Monday, 8 February 2010


Nat O'Connor: One of the interesting minor features of the Finance Bill 2010 is that certain changes were made to Irish law to make it easier for banks following versions of Shari'a/Islamic law to operate here. The need for change is that Shari'a regards charging interest on loans to be a sin: usury.

One commentator in the Irish Independent (Friday 5 Feb 2010, p.11) made a mistake in claiming that: "The Finance Bill contains measures to tax Islamic financial transactions in a similar way to Christian finance."

The mistake is that, clearly, there is no such thing as "Christian finance". The law that governs finance in Ireland is secular, and passed by the Oireachtas. In recent years, the Finance Bill has become a highly complex document filled with references to the annually modified original law. It weighs in at 230 pages this year and makes the Lisbon Treaty look like bedtime reading. These are the rules that hide numerous tax loopholes and special arrangments that successful lobbyists have persuaded successive governments to include. These are also the rules that continue to permit extortionate, exploitative borrowing. For example, legal moneylenders here can charge over 100 per cent on loans.

Theological scholars will also be quick to point out that Christians, including several popes, also outlawed usury over the ages. Plato and Aristotle condemned usury, and Ancient Rome capped interest at 8.33 per cent (see Jonathan Freedland's interesting article on usury in the Guardian).

In Ireland, Section 35 of the Finance Bill 2010 allows certain payments by Islamic banks to be treated as interest for tax purposes. (The explanatory memo gives quite clear details about this). This is welcome, in so far as it allows more international commerce and it is of benefit for Muslims living in Ireland (and others) who would like to avail of alternatives to interest. However, tinkering with the small print of the labyrinthine finance legislation will simply allow these banks to operate in parallel to our existing norms.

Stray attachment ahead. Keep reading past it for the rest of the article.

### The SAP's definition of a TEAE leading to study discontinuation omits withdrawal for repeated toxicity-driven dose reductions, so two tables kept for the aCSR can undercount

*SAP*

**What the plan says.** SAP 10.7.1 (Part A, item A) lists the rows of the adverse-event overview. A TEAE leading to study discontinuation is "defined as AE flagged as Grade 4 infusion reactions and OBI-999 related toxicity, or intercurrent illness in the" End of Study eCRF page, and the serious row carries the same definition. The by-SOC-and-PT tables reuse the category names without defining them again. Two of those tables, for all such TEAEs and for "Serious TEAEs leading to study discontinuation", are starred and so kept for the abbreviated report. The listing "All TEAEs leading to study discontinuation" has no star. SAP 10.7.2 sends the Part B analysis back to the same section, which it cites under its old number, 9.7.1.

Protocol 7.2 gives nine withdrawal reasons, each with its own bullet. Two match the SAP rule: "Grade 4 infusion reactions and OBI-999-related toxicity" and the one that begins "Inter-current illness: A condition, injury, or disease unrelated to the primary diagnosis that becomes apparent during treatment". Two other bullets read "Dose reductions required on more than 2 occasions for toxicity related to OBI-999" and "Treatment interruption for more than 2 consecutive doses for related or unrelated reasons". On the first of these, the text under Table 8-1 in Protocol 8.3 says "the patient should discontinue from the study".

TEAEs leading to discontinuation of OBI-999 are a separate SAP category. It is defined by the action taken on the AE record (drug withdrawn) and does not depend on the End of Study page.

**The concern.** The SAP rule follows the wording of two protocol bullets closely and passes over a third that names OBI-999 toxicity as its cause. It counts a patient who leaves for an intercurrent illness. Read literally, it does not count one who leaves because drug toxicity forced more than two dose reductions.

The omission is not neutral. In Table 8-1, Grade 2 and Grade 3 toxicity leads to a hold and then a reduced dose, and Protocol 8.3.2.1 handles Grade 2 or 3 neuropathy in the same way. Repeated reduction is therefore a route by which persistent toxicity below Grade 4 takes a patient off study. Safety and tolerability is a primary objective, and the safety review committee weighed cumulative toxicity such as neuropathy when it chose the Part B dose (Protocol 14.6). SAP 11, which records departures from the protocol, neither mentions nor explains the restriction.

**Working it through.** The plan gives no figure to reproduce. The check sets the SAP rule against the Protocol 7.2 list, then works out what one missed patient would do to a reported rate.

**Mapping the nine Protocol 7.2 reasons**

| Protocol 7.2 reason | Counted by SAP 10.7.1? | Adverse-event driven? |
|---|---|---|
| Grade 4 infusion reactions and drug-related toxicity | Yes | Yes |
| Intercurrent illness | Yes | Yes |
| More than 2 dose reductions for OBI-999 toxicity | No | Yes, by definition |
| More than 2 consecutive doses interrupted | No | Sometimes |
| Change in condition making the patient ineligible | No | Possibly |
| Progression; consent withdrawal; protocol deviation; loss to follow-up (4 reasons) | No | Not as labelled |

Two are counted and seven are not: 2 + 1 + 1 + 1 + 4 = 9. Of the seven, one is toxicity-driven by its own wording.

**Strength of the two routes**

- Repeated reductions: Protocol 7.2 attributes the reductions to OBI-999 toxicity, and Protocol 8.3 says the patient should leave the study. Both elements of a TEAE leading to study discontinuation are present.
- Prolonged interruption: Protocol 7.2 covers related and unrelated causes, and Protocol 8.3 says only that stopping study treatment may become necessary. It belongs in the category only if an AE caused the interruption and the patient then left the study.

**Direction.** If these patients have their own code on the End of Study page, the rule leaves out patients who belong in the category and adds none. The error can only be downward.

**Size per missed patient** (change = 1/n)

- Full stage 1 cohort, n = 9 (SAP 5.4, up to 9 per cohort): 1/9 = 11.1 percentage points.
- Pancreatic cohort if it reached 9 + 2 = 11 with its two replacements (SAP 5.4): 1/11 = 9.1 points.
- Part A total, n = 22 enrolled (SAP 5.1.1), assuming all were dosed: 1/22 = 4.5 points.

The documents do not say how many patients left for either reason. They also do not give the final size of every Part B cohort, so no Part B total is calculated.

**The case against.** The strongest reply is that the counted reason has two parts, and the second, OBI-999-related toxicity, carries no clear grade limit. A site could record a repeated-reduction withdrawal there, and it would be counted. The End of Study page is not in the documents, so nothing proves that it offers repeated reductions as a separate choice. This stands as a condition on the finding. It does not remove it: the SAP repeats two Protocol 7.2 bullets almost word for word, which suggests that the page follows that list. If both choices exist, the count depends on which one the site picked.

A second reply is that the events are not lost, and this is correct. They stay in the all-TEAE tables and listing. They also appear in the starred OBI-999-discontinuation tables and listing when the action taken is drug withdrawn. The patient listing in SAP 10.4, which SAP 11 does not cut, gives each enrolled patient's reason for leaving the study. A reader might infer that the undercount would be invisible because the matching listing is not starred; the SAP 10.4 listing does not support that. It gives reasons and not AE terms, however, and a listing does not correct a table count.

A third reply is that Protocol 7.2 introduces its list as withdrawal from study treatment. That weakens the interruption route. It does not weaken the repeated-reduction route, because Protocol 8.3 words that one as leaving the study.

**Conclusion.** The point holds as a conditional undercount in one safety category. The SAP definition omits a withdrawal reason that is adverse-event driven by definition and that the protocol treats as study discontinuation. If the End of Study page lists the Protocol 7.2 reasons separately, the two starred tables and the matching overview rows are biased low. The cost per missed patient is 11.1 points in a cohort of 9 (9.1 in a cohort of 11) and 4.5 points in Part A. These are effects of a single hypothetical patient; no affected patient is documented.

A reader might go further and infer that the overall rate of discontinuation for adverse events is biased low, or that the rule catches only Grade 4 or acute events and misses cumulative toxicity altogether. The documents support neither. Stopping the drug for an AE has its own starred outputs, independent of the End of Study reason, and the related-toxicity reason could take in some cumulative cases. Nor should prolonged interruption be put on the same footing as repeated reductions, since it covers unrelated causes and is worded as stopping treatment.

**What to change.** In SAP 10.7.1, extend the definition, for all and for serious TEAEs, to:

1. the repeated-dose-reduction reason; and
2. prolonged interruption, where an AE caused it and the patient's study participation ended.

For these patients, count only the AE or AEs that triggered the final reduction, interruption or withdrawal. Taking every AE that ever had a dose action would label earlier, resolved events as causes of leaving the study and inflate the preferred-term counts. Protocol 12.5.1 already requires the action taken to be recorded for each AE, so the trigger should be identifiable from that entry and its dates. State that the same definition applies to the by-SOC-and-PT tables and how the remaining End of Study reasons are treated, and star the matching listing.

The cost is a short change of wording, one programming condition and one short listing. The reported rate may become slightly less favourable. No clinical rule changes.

We are long way away from reigniting the argument here on how much is reasonable profit from a loan, and at what point does exploitation (usury) begin.


Sparks said...

Technically, Islam prohibits Riba... and not only the Christian churches ban usury, but so do Judaism, Bhuddism, and pretty much every secular government going (though usually they call it loan sharking and are referring to the modern -- ie, from the 1300s -- definition of usury as being "excessive" interest).

Eoin O'Mahony said...

I'm being a little bit devious here but there is such a thing as 'Christian finance' and they call it free-market economics. The pursuit of 'a decent' profit by any means is central to public discussions in the 17th and 18th centuries, at least in northern Europe where the Reformation took hold and merchant capitalism emerged alongside it.

But as I said, being a little devious.